Beloved pediatrician Dr. T. Berry Brazelton, who died recently at the age of 99, established his reputation by arguing that babies are not “lumps of clay,” as was the prevailing view when he entered the medical field in the 1940s, but rather complex expressive beings whose behavior is “purposeful and meaningful.” In the decades since Brazelton first began making a case for the purposefulness of the infant mind, research on infant cognition has demonstrated that it is even more complex than he ever imagined. A new study(link is external) just published in Science reveals that babies as young as twelve months old are actually capable of syllogistic reasoning.
Cesana-Arlotti et al. conducted a series of experiments to investigate the logical processes behind preverbal infants’ continuous efforts to understand how the world around them works. Beginning with the premise that infants are capable of developing, testing, and adapting hypotheses about uncertain future events, the researchers sought to characterize the “basic logical representations” with which they might formulate such hypotheses, given the fact that they have not yet developed the language skills which are often considered a prerequisite for such logical thinking. In order to identify the framework upon which such baby reasoning is constructed, the researchers focused on “one simple logical representation and rule: disjunction (either A or B) and disjunctive syllogism (not A, therefore B).” In other words, they designed their experiments to see whether or not infants were capable of reasoning through the process of elimination.
Infants of 12 and 19 months of age were presented with computerized vignettes in which two different objects, such as a dinosaur and a flower, were shown being hidden behind a wall. Once the objects were out of sight, a cup entered the picture and scooped up one of the objects and brought it out from behind the wall, but only the top part of the object—identical to the top of the other object—was visible in the cup. Next, the wall was lowered, revealing the object behind it—the object that had not been lifted up by the cup. Finally, the object in the cup emerged and was revealed to be either A) the object that was not behind the wall (as would logically be expected), or B) an object identical to the object behind the wall (a violation of logical expectation). Or, in dinosaur and flower terms, if it was the dinosaur that was scooped up and the flower left behind the wall, in one case, the expected dinosaur would emerge from the cup, and in the other an unexpected replica of the flower would emerge.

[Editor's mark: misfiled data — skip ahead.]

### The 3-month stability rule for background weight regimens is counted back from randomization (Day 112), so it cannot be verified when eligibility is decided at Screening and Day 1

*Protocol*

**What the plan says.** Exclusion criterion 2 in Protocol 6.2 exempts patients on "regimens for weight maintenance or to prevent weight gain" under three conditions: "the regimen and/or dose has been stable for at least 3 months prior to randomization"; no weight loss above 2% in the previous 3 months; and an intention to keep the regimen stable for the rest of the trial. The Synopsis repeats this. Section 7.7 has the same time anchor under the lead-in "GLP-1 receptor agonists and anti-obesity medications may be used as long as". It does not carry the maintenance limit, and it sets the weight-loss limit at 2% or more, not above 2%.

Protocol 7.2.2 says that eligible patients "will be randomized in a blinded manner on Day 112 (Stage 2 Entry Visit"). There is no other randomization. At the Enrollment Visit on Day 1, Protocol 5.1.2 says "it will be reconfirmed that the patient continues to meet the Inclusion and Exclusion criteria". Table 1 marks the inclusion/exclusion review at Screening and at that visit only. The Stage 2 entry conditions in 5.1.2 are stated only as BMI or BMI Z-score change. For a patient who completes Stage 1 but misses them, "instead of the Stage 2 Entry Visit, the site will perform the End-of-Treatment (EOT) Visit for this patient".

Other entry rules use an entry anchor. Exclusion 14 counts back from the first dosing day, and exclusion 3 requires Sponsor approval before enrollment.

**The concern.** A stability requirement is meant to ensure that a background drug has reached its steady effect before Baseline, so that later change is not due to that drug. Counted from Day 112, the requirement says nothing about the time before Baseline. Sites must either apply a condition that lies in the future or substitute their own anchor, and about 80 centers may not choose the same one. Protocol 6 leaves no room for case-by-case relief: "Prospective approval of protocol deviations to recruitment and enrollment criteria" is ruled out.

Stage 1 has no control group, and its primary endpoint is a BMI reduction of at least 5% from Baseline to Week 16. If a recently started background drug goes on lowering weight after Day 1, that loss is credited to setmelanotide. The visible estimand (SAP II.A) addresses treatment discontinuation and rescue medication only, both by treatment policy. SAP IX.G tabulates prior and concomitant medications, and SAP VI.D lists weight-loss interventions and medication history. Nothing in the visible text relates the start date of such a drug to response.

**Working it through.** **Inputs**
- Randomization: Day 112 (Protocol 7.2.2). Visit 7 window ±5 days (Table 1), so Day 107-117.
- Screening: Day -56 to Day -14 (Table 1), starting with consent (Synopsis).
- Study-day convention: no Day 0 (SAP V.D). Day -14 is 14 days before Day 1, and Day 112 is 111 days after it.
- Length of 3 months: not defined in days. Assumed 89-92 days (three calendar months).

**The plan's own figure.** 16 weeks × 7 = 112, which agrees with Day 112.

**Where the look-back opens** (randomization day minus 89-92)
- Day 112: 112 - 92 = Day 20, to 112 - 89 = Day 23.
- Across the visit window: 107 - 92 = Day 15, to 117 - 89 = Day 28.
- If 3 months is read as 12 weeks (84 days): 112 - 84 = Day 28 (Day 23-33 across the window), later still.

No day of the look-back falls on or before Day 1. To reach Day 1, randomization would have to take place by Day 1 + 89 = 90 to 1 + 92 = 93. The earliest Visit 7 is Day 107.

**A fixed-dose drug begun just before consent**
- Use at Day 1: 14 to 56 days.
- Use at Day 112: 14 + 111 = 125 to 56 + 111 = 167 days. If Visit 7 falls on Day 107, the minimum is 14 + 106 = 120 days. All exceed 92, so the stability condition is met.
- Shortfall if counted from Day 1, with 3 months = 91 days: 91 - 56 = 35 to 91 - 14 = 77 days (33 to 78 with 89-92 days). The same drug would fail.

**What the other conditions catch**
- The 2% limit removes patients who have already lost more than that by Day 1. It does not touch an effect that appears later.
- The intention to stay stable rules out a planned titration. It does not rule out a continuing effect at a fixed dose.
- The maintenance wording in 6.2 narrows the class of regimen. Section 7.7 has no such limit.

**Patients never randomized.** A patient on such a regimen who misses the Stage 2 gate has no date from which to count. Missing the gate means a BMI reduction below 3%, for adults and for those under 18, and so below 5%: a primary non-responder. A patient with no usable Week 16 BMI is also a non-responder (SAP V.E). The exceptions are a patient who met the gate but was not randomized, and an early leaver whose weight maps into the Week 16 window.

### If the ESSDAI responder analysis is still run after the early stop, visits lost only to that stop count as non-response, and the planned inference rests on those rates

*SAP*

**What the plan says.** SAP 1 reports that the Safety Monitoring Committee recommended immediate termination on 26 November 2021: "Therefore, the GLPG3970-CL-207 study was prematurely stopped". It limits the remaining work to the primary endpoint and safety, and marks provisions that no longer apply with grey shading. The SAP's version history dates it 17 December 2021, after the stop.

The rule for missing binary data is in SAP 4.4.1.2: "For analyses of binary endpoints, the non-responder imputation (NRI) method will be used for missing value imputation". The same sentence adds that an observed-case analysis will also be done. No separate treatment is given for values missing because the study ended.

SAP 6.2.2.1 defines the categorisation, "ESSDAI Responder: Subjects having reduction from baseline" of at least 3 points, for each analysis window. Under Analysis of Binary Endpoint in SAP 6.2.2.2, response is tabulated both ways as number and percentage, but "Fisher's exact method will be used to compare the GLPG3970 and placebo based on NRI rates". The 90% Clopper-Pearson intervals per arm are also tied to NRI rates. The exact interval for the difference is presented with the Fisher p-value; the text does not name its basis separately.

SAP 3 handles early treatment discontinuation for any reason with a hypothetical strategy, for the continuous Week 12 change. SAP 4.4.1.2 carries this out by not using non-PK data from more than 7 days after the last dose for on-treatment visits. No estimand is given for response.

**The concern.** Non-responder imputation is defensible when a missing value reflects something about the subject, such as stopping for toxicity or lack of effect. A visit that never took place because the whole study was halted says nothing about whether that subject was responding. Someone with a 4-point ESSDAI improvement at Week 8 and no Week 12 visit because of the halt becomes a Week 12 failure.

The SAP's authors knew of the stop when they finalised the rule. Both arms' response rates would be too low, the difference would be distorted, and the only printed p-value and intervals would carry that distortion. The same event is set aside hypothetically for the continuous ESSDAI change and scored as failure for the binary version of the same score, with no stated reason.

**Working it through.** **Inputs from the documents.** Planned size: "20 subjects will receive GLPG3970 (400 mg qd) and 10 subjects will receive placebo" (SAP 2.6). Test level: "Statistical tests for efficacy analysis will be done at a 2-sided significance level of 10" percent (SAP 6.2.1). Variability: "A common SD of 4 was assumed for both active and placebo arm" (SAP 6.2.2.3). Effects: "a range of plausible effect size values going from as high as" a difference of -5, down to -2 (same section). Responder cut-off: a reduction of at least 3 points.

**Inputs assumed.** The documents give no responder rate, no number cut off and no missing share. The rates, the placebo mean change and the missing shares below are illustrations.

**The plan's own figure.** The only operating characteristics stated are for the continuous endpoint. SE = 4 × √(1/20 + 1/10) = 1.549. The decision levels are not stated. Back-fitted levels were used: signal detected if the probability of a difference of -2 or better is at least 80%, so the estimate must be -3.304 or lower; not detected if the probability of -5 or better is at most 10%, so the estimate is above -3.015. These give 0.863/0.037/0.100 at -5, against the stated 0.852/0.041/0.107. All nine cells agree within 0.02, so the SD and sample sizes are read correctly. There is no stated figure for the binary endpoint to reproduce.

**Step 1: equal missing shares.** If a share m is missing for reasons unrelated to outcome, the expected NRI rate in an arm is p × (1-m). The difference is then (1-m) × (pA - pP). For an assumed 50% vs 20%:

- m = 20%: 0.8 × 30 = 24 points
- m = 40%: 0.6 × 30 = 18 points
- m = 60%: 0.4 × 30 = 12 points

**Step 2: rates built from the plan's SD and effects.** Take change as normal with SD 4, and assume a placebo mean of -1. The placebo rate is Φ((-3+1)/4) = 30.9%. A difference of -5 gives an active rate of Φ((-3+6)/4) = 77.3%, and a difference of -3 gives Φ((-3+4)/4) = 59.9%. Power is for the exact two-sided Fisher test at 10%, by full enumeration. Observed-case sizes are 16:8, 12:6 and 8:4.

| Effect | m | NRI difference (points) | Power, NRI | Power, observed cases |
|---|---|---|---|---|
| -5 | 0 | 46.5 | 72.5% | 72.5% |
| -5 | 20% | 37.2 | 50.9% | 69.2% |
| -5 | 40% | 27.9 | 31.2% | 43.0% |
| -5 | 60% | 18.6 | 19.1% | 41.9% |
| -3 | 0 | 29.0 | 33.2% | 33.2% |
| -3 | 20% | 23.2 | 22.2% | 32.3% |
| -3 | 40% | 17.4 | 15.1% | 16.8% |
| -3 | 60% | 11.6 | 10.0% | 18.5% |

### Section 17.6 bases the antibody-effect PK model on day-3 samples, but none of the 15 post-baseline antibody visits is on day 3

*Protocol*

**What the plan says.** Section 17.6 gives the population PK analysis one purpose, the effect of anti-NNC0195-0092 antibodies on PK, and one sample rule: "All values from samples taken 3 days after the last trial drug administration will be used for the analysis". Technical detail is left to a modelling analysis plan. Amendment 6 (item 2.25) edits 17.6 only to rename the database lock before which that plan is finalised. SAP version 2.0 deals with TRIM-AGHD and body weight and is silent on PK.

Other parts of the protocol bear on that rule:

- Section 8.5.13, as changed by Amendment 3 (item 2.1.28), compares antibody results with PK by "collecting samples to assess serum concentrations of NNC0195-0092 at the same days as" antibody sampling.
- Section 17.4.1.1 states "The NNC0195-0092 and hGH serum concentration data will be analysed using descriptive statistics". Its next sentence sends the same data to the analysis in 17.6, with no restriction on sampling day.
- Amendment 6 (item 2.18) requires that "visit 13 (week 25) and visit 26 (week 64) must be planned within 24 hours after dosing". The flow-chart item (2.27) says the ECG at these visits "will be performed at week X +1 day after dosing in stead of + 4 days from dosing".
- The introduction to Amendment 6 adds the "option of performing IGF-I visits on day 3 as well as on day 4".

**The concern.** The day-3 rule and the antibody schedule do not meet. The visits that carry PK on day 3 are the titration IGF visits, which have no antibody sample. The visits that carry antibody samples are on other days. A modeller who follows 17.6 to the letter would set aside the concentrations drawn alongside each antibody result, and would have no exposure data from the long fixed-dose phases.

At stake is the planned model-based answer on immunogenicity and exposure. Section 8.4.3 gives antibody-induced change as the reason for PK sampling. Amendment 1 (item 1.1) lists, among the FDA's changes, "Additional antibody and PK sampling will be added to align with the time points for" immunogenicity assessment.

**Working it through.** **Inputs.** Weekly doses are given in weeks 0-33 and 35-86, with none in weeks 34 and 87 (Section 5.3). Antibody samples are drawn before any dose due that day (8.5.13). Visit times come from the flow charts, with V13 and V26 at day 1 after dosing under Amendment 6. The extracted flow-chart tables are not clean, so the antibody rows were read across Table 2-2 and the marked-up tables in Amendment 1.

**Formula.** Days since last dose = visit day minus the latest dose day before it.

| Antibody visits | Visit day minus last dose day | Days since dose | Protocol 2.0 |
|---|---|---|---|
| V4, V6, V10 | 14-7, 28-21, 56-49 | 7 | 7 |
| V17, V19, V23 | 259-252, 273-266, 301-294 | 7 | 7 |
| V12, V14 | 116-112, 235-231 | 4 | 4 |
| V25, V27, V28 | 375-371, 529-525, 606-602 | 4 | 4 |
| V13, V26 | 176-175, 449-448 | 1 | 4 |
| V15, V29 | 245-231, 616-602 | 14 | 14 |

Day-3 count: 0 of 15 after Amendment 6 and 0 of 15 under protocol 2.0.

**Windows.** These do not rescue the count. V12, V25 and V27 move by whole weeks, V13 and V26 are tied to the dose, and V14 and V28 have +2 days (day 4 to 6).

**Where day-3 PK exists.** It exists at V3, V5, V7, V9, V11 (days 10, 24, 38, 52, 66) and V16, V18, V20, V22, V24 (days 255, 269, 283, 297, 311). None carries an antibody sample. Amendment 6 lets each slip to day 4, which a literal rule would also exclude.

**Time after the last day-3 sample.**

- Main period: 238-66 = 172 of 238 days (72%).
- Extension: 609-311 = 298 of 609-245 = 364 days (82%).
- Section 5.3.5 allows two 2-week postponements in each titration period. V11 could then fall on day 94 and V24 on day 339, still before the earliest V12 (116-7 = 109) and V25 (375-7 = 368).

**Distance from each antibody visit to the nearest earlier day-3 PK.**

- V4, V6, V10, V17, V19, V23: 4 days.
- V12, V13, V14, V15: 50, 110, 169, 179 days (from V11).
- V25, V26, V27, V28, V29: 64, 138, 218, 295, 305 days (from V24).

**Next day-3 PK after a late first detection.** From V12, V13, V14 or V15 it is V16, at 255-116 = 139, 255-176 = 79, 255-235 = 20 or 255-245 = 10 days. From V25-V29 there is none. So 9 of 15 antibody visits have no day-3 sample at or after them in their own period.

Since infants’ visual attention is drawn to whatever they find most interesting at any given moment, the amount of time they spent looking at the different objects was measured to determine whether the unexpected outcome had any effect upon their interest level. As was hypothesized, the infants stared longer at the unexpected outcome than at the expected outcome, indicating that they were aware of what the outcome logically should have been according to the disjunctive syllogism, “not A, therefore B.”
As a test to determine whether inferences were being made by the infants at appropriate stages throughout the vignette, or if they only reacted to a violation of expectation at the big cup reveal at the conclusion, the researchers analyzed their oculomotor responses at stages where inferences were called for. Significantly, the infants’ pupils dilated more when the scene called for an inference than when it did not, indicating increased cognitive activity during these stages.
Even though reasoning through the process of elimination is a rudimentary form of logic, the authors of the paper point out that it is this same form of reasoning that is most favored by the master logician Sherlock Holmes as he undertakes a “case-by-case analysis of different possibilities, excluding alternatives until the culprit is found.” The results of this study suggest that the sort of logical reasoning that astonishes us in a Sherlock Holmes is actually not a rare or even an acquired ability, but rather innate and universal, and that “intuitive and stable logical structures involved in the interpretation of dynamic scenes may be essential parts of the fabric of the mind.”